What is Breakover Current of a Diac?

1 Answer
Can you answer this question?

Editorial Team - everything PE

Jun 7, 2024

The breakover current of a Diac (Diode for Alternating Current) is the minimum current required to trigger the device into conduction. In other words, it is the minimum current that must flow through the diac when the breakover voltage is reached, to maintain it in its conducting state. This current is typically specified for both the positive and negative directions and is an important parameter in determining the operating conditions of the diac in a circuit.

When the diac reaches its breakover voltage, it switches from its blocking state to its conducting state. For the diac to remain conducting, the current flowing through the diac must not fall below the breakover current value. Usually, diacs have a small value of breakover current, typically in the range of a few milliamperes (mA).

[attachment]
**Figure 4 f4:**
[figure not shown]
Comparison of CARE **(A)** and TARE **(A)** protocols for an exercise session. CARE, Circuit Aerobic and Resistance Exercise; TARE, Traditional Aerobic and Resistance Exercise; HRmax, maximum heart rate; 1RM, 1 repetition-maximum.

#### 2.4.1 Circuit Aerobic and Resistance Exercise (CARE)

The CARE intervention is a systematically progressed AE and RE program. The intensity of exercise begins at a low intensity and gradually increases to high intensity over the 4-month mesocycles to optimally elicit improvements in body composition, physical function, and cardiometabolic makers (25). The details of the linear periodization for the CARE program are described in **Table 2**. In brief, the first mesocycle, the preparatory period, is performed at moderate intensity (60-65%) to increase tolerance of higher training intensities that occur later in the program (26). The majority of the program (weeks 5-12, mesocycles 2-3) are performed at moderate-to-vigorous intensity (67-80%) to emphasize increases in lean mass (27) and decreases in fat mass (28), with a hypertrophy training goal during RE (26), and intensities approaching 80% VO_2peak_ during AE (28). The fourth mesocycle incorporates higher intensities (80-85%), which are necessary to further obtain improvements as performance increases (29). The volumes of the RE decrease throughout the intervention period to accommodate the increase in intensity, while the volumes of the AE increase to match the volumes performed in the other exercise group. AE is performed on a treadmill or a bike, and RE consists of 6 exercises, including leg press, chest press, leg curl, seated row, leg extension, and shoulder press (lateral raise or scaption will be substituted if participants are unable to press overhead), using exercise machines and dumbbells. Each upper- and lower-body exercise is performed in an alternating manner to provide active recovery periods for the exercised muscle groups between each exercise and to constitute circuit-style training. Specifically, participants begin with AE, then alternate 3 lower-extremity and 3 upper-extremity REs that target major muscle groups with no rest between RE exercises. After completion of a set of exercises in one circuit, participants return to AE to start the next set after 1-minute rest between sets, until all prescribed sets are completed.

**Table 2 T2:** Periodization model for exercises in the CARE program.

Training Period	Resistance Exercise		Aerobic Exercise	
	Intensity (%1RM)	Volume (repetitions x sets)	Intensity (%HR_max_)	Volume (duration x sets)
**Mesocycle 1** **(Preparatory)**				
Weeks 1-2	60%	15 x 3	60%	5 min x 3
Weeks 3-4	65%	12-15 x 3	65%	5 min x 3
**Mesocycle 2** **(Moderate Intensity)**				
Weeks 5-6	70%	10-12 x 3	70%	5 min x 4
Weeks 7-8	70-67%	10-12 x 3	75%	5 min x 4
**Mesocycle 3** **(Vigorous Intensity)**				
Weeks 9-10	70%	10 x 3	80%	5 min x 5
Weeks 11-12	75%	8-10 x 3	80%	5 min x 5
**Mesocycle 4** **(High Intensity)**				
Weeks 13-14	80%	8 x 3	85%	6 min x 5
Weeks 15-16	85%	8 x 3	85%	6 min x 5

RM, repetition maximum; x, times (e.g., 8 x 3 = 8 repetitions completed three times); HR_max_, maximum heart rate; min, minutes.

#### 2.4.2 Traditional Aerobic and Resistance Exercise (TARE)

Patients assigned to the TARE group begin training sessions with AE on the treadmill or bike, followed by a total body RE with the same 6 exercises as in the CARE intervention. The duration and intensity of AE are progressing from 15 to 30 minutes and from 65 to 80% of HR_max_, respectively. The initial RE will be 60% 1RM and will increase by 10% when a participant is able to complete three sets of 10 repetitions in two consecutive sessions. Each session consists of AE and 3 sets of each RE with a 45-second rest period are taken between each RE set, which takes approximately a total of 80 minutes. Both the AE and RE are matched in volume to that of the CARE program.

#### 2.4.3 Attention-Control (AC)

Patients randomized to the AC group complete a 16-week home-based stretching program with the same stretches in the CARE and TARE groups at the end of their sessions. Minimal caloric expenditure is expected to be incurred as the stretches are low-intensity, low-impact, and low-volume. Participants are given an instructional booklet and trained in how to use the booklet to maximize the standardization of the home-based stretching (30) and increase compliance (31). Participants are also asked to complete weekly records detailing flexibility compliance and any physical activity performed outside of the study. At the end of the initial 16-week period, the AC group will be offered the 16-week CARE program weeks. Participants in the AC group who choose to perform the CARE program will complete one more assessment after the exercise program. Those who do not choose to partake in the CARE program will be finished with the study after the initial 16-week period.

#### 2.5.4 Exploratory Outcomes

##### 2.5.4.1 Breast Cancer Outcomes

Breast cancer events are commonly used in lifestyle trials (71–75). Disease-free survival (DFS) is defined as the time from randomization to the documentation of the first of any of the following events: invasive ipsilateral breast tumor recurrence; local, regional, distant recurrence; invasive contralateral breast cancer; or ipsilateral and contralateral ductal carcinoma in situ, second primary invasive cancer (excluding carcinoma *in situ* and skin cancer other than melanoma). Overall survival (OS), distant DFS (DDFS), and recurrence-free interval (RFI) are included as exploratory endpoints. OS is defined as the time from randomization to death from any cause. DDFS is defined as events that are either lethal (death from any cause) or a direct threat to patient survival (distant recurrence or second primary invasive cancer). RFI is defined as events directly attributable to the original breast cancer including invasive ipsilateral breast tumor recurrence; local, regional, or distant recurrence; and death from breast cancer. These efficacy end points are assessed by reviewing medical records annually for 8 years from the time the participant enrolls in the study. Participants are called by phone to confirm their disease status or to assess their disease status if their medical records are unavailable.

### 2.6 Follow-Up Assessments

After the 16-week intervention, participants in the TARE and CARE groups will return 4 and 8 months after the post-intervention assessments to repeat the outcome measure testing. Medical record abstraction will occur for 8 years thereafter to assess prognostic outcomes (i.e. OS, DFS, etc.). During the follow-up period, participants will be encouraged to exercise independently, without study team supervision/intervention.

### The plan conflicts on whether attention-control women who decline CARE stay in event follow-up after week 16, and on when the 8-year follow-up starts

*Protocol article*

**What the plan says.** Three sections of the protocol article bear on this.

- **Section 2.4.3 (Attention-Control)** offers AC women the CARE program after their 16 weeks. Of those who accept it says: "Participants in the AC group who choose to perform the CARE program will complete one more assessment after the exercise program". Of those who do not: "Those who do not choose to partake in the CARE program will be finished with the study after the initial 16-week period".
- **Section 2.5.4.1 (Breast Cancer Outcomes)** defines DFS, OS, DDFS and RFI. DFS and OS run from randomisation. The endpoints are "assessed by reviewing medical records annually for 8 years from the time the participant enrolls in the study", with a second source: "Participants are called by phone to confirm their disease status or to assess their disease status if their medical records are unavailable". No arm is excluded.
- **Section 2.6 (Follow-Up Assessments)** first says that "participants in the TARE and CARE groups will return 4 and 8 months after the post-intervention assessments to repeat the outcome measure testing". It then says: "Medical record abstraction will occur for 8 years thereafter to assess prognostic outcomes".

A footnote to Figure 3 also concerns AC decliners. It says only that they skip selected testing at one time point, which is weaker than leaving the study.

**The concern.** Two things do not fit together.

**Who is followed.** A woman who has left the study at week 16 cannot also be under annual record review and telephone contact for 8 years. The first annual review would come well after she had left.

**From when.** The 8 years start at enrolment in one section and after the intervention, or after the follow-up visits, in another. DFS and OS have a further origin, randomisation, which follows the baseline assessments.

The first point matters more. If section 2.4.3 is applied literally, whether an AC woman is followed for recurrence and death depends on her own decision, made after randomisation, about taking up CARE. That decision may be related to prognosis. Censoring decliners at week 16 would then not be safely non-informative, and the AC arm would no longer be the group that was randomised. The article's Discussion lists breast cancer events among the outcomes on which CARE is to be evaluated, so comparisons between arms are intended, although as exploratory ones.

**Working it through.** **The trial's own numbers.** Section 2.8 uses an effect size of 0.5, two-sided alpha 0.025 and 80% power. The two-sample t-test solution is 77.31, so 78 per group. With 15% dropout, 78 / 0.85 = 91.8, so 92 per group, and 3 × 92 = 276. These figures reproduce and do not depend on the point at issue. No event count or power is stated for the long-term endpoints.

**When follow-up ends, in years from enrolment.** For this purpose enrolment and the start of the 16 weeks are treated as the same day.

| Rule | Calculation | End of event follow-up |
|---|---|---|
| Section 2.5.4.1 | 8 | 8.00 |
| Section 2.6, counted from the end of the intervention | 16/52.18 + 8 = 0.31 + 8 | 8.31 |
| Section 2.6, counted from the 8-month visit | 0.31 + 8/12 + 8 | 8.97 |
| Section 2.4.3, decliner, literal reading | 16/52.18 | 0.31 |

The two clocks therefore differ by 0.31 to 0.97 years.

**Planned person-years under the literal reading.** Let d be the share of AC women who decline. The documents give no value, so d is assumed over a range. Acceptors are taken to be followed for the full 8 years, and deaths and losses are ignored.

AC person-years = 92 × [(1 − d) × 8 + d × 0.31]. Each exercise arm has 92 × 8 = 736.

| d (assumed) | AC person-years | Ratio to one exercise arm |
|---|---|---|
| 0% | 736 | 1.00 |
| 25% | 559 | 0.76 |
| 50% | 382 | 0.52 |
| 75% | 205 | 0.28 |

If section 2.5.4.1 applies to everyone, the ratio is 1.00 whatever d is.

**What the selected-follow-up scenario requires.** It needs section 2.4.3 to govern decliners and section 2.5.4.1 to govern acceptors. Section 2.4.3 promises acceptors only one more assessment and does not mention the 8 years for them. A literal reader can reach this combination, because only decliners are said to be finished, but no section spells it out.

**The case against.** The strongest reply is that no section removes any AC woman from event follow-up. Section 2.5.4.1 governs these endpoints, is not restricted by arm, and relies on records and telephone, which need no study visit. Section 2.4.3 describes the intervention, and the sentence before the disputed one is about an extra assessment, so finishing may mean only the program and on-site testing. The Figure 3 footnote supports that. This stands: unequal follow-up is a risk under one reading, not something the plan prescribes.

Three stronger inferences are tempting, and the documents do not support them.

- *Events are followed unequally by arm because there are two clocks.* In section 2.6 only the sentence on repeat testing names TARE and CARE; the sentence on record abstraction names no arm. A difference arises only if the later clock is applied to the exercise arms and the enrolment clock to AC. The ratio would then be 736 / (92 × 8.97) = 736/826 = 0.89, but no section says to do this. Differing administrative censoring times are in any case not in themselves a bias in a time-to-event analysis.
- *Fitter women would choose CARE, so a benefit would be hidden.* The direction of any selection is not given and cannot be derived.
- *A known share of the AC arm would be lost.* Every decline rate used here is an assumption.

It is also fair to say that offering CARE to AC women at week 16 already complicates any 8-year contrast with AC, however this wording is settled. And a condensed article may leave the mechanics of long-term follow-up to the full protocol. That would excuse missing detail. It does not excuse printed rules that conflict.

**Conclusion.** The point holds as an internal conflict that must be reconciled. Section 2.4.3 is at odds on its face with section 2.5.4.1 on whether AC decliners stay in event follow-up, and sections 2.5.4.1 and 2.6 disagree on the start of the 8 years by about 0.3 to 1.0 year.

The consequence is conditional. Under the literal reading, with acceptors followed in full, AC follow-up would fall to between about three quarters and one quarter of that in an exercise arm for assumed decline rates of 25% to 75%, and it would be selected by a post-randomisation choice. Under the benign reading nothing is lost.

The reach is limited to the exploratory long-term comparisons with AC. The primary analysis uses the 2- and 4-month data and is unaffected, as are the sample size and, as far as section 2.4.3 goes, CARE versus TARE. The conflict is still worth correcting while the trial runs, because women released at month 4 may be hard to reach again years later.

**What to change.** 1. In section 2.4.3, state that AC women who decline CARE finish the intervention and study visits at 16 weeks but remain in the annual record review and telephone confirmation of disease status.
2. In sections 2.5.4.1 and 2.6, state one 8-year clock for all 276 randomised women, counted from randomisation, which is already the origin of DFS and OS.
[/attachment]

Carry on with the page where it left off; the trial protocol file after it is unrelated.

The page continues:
In practical circuits employing diacs, the breakover current of diac is an important parameter for ensuring reliable operation. For instance, when diacs are used in triggering circuits for triacs, the current through the diac must be sufficient to keep the triac conducting once it has been triggered.

Click here to learn more about Diacs listed on everything PE.